I also believe that it is in Ukraine’s interest to discard its ten-point “peace” demands. Crimea will not be returned to Ukraine in our lifetimes, if ever. That is simply a fact of life. This war is stalemated, and the sacrifice of thousands of Ukrainian warriors’ lives to regain a few villages is a fool’s errand that also risks catastrophic military — including nuclear — and geographic escalation of the war.

Picture: Demetrius Freeman/The Washington Post – Ukrainian President Volodymyr Zelenskyy and President Biden walk to the Oval Office of the White House on December 21, 2022. Zelenskyy faces ‘threats to his rule, and maybe even his life, if he reduces his demands’, which ‘underscores the need for President Biden to stop allowing the Ukrainian tail to wag the American dog’, the writer says.

General Milley was correct when he warned that neither side can win this war militarily. Now, with its infinitely smaller economic and military production capacity, its much smaller population compounded by millions of its people displaced across Europe, many of whom will never return to Ukraine, and with diminishing international support for a costly and endless war, it is in Ukraine’s national interest as well as ours to press for a ceasefire and negotiations.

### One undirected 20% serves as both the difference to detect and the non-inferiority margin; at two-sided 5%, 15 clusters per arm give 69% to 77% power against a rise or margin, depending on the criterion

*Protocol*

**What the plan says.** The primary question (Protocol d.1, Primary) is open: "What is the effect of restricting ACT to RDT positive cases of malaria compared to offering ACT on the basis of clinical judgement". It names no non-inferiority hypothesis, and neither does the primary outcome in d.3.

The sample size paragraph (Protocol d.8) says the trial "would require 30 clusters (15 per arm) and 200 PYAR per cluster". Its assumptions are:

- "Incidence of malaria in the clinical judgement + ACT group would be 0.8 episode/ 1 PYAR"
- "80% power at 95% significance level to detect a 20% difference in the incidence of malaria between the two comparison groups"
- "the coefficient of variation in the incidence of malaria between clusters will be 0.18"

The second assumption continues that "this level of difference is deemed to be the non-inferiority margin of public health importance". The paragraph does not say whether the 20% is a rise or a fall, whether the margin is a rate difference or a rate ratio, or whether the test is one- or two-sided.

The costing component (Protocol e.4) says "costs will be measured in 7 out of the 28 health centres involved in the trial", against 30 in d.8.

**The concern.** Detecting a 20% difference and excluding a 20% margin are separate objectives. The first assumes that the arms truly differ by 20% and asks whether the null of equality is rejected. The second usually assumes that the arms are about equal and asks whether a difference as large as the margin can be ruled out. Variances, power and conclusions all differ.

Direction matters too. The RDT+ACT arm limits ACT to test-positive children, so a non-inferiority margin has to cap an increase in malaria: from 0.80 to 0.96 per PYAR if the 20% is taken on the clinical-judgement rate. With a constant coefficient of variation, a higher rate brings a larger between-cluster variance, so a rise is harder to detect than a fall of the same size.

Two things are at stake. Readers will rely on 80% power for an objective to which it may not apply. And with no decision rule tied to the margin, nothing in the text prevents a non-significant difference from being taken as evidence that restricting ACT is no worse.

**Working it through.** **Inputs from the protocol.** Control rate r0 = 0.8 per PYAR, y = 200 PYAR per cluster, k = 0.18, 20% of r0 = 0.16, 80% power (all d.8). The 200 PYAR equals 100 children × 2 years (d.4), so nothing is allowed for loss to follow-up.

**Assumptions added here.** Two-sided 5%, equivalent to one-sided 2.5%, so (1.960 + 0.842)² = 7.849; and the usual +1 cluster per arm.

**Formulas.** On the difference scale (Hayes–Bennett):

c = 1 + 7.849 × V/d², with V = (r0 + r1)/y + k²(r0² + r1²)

President Zelenskyy does face threats to his rule, and maybe even his life, if he reduces his demands. This underscores the need for President Biden to stop allowing the Ukrainian tail to wag the American dog. Biden should give Zelenskyy cover by insisting on negotiations and a ceasefire. Bidden should be declaring that it’s time for multi-layered and integrated negotiations: Ukrainian-Russian, Russian-Nato, and US-Russia.

This won’t be easy. The Minsk accords and still secret Istanbul text are dead letters. Wars speed history and Russia’s invasion of Ukraine has crystalised the post-Cold War emergence of a new multipolar disorder. Fiona Hill put it well when she said that Pax Americana is over. The US is no longer able to almost unilaterally dictate the contours of the European order. It is in our interest, Ukraine’s, and the world’s for the US to insist on a ceasefire, to move to negotiations, and to adjust US policies to the new multipolar reality.

Joseph Gerson is President of the Campaign for Peace, Disarmament and Common Security, co-founder of the Committee for a SANE US China Policy and vice President of the International Peace Bureau. His books include Empire and the Bomb, and With Hiroshima Eyes

This article was published on Common Dreams